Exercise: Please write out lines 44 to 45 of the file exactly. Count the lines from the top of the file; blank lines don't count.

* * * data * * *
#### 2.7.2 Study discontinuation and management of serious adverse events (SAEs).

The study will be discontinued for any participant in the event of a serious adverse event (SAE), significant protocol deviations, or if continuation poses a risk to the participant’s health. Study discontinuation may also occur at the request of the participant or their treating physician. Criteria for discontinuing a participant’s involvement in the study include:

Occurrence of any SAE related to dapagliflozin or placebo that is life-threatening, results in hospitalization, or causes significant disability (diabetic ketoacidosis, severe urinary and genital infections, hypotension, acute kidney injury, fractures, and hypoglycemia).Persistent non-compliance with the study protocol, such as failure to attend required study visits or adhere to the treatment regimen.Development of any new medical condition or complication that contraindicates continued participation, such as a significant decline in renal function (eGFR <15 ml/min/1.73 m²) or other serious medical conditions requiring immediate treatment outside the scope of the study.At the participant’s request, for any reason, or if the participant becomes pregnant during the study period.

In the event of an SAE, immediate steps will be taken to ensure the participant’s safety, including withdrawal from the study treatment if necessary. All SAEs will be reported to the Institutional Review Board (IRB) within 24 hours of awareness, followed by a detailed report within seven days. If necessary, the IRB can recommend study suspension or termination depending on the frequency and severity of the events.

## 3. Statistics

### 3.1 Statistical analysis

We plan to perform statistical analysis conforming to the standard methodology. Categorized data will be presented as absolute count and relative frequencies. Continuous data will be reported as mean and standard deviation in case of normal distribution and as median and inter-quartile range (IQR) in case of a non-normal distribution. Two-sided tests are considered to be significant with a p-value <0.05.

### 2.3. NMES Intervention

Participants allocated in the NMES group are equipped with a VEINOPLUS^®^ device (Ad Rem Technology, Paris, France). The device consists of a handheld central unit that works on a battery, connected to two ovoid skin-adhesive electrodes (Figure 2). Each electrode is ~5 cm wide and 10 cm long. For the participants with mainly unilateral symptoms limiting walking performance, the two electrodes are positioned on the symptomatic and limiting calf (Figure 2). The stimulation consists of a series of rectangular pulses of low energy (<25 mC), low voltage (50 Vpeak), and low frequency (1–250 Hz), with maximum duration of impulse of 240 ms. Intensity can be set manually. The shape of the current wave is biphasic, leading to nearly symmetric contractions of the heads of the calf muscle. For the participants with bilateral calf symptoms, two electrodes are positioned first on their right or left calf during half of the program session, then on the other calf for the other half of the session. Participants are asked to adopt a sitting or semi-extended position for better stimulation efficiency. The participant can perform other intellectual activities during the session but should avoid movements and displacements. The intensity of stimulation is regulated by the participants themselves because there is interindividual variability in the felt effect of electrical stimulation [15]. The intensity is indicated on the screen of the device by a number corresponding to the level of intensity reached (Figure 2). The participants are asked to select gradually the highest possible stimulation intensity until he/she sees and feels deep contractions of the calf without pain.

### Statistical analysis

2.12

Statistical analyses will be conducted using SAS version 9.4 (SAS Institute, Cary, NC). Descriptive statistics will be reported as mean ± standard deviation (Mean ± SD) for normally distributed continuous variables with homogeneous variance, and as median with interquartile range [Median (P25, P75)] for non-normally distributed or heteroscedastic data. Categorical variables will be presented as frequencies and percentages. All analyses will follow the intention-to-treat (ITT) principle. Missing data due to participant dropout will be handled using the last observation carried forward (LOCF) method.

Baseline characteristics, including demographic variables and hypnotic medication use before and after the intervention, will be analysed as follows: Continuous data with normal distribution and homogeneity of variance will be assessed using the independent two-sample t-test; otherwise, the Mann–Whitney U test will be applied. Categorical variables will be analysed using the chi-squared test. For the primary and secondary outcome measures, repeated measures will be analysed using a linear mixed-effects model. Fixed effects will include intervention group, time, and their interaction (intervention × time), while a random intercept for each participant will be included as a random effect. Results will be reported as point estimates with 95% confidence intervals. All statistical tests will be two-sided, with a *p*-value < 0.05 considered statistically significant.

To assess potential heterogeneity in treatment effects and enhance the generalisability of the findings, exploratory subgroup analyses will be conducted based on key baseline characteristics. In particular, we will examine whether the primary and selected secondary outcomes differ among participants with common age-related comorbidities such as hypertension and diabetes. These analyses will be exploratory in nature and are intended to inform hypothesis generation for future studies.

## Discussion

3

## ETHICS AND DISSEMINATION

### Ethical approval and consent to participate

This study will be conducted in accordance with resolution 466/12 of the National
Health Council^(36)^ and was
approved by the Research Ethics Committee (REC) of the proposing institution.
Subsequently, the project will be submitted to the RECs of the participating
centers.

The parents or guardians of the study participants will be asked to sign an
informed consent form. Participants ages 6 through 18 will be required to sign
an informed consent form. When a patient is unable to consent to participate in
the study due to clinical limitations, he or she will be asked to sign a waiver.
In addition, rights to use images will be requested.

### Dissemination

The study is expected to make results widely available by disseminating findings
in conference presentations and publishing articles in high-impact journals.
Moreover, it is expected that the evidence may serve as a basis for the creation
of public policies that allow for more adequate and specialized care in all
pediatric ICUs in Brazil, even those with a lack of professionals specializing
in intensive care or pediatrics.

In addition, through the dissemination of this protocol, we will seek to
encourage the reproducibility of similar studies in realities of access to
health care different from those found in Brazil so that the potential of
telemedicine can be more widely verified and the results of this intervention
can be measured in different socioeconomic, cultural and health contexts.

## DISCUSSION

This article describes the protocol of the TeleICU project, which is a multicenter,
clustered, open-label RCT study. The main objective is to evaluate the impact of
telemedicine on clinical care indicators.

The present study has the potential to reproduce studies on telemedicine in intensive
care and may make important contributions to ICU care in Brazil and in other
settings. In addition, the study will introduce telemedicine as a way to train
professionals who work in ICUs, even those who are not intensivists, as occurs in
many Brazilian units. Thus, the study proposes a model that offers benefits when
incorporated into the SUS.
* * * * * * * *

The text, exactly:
telemedicine on clinical care indicators.

The present study has the potential to reproduce studies on telemedicine in intensive